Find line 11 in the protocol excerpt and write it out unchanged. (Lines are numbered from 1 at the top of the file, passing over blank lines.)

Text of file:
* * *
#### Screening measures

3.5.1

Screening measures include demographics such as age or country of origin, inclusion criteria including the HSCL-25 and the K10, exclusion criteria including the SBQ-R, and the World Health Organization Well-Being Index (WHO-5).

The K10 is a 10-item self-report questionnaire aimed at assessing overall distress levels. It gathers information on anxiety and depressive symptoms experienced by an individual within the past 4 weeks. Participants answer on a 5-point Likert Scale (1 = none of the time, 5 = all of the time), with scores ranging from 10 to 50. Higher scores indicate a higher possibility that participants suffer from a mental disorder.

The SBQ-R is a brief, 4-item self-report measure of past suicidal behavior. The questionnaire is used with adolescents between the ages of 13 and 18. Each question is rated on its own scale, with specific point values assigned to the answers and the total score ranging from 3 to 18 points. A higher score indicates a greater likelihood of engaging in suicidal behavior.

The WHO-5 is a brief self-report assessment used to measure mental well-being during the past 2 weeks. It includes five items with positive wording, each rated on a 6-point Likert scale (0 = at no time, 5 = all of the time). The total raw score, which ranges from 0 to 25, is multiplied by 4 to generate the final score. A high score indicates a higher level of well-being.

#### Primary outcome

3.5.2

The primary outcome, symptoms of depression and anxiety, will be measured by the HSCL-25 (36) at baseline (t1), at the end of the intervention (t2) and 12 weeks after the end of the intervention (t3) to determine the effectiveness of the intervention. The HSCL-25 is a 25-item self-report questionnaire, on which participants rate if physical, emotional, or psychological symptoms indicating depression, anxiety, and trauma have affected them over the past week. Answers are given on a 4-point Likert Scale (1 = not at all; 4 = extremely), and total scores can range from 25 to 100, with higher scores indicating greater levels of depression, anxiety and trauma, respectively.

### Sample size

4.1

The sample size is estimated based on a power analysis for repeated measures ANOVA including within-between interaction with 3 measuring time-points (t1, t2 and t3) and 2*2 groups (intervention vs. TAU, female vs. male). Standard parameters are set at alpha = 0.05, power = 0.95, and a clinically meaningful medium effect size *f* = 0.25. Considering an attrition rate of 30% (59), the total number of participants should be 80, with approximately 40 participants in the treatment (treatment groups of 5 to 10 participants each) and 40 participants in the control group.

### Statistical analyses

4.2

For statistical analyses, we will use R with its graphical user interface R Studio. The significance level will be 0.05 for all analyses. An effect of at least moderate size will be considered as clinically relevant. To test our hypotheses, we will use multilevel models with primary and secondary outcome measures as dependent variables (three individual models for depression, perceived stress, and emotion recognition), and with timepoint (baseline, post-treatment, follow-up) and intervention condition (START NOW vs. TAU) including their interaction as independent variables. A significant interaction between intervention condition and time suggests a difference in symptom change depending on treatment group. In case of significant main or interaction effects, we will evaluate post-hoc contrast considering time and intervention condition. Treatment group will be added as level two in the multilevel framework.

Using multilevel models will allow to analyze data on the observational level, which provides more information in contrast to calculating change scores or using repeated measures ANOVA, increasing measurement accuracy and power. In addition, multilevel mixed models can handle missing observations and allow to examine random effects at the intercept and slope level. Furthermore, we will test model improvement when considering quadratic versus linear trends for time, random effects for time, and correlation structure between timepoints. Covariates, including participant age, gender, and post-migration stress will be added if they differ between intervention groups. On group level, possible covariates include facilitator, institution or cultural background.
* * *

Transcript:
4.1